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Investment-Grade Corporate ETFs Caught Up in Bond Sell-Off


Investment-grade bond exchange traded funds have experienced a pullback as investors anticipate Fed “tapering” and rising rising rates, but this may only be the beginning.

“Interest rates simply rose too fast, and for now we think the rotation out of bond funds will contribute more spread widening,” Back of America analysts led by Hans Mikkelsen said in a report. If yields continue to rise, “we could see massive outflows from high-grade bond funds and a much more disorderly rotation with significantly wider credit spreads. This scenario remains clearly the biggest risk to high grade this year.”

According to Bank of America Merrill Lynch, investment-grade debt has declined over 6% since May 2, reversing a year’s worth of returns, reports Charles Mead for Bloomberg. [Investors Selling Bond ETFs as Rates Rise]

The 10-year Treasury yield was at 2.59% Tuesday, compared to the record-low 1.379% on July 25, 2012. The five-year average yield is 2.75%.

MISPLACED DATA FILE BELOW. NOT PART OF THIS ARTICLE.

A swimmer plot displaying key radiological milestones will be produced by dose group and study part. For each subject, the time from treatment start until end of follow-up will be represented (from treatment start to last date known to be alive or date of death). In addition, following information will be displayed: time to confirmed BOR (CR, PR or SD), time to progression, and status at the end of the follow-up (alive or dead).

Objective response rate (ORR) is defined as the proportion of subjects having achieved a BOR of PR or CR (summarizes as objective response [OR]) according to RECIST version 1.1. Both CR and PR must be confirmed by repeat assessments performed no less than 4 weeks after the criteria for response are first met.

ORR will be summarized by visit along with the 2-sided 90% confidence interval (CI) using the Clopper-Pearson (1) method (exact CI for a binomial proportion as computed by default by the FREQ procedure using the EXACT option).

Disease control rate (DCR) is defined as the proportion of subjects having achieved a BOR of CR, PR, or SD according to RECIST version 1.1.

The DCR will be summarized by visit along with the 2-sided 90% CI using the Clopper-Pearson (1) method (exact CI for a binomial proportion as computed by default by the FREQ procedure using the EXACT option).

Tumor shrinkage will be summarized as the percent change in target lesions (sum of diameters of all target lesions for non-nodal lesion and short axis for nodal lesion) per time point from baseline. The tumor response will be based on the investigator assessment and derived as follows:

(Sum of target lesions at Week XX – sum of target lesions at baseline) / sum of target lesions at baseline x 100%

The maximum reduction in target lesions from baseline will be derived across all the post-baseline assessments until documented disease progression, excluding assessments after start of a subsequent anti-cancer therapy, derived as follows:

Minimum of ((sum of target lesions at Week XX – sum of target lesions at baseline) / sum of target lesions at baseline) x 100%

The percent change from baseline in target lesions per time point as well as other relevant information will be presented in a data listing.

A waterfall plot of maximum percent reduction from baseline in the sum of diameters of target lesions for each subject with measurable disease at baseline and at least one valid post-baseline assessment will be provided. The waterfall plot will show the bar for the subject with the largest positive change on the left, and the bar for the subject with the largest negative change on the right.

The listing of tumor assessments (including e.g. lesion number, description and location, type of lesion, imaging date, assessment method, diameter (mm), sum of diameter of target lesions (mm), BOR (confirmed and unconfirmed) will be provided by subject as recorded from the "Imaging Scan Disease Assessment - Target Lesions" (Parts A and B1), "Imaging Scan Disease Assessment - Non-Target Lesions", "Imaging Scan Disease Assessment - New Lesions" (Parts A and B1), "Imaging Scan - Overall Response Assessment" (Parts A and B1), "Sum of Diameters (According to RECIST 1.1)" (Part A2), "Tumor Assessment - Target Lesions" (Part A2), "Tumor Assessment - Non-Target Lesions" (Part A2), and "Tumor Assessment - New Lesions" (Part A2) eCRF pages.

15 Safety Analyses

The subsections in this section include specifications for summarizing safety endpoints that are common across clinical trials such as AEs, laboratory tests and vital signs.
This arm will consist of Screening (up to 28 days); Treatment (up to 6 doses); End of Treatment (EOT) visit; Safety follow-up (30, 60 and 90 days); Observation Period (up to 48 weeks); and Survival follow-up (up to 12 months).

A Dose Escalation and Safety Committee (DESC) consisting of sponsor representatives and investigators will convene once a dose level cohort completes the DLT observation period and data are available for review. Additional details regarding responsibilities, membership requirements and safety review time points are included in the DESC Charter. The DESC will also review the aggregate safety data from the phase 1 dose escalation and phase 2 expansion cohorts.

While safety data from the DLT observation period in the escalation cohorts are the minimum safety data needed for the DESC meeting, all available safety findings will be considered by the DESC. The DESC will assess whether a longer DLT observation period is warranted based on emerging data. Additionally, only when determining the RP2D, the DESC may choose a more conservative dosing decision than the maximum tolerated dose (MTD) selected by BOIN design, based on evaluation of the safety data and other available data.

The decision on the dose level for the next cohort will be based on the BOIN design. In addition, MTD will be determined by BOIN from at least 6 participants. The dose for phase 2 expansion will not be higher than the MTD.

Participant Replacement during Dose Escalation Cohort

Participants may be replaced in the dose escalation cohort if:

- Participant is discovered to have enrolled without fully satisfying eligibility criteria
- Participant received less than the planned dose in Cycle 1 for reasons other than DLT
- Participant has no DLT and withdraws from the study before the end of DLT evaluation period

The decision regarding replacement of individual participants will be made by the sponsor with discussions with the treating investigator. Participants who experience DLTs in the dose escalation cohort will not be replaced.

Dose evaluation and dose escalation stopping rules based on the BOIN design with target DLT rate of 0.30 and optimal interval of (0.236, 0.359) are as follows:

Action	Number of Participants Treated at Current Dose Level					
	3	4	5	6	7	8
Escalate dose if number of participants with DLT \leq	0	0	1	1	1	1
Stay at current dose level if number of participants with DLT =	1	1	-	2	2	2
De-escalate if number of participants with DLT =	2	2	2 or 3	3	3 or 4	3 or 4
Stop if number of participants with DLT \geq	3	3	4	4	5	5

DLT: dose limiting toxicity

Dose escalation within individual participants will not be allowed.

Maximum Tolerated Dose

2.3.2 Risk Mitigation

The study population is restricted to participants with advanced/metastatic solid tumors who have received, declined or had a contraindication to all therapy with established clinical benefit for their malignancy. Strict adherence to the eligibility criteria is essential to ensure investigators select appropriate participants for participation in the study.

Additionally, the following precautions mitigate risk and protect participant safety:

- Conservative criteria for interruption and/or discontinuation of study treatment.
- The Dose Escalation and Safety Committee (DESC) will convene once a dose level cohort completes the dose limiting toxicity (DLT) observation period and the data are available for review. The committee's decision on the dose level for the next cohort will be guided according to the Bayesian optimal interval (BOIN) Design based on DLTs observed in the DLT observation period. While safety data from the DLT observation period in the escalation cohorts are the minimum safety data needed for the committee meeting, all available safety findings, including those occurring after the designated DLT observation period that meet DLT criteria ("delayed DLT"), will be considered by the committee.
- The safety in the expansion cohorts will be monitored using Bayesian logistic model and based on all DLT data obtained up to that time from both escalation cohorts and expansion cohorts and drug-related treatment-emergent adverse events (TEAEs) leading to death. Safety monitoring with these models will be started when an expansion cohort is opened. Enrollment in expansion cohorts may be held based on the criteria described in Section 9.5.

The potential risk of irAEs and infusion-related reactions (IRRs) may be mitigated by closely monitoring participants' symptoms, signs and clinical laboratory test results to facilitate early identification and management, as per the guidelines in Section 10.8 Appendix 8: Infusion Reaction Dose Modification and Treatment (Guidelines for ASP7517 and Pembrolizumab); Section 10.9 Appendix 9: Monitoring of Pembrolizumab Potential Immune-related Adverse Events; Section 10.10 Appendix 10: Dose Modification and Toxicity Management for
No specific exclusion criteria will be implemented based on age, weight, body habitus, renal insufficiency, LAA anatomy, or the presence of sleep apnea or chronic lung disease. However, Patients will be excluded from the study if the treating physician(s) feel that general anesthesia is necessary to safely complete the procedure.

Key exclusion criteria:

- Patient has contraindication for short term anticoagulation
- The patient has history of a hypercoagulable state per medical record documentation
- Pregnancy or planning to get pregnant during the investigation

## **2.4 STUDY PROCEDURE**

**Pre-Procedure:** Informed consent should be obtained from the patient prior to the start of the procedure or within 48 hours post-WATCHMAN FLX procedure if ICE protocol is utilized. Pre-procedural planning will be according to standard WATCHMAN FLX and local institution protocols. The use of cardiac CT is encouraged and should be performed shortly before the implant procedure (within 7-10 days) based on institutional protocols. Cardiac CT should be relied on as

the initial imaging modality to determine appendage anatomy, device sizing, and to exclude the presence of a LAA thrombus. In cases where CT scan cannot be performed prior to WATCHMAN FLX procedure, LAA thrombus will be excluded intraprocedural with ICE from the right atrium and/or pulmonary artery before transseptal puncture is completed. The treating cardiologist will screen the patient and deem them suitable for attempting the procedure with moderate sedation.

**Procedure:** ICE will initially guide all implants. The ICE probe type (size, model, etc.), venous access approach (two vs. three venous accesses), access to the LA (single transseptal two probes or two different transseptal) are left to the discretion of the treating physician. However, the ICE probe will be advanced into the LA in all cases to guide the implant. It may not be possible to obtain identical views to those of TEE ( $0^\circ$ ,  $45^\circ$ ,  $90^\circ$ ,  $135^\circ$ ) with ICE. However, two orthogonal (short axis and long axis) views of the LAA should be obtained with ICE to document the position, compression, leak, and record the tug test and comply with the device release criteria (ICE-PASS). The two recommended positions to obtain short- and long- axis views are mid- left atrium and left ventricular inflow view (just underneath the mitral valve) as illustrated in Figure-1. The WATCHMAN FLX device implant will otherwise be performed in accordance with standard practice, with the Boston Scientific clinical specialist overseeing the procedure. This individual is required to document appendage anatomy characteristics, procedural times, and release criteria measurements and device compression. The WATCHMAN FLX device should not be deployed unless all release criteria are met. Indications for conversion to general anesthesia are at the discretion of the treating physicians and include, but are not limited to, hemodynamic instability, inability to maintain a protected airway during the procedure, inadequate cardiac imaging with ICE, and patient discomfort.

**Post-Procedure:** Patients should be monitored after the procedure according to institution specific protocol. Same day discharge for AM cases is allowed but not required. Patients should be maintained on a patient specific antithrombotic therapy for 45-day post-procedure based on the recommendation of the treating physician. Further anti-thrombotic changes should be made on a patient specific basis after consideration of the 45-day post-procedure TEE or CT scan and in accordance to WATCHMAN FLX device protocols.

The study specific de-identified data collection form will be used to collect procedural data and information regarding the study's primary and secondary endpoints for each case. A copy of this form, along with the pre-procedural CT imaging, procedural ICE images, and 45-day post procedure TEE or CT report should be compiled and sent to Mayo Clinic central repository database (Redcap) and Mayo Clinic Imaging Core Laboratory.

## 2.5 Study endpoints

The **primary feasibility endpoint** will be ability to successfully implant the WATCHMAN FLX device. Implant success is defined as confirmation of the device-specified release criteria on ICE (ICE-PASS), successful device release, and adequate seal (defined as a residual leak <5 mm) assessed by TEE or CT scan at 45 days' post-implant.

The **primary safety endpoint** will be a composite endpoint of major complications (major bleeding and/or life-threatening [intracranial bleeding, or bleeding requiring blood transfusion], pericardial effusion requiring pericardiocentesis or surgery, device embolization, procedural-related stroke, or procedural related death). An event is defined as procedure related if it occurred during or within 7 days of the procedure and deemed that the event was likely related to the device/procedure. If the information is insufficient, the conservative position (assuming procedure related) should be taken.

Bank of America strategies, though, are still “long-term bullish on credit and remain strategically overweight.” They also recommend buying credit-default swap protection “until we get comfortable with the coming acceleration of outflows. The recent sell-off and any further weakness only work to make for more attractive entry points from the perspective of long-term, patient, investors.”

Currently, there are no credit default swap ETFs available on the U.S.-listed markets, but ProShares is working on a suit of CDS related funds. [Because You Need a CDS ETF]

Investment-grade debt related ETFs include:

  • iShares Barclays 7-10 Year Treasury Bond Fund (IEF) : down 4.7% year-to-date
  • iShares Barclays 20 Year Treasury Bond Fund (TLT) : down 9.2 year-to-date
  • iShares iBoxx $ Investment Grade Corporate Bond Fund (LQD) : down 6.4 year-to-date
  • iShares Barclays Credit Bond Fund (CFT) : down 5.0 year-to-date

For more information on debt securities, visit our bond ETFs category.

Max Chen contributed to this article.

The opinions and forecasts expressed herein are solely those of Tom Lydon, and may not actually come to pass. Information on this site should not be used or construed as an offer to sell, a solicitation of an offer to buy, or a recommendation for any product.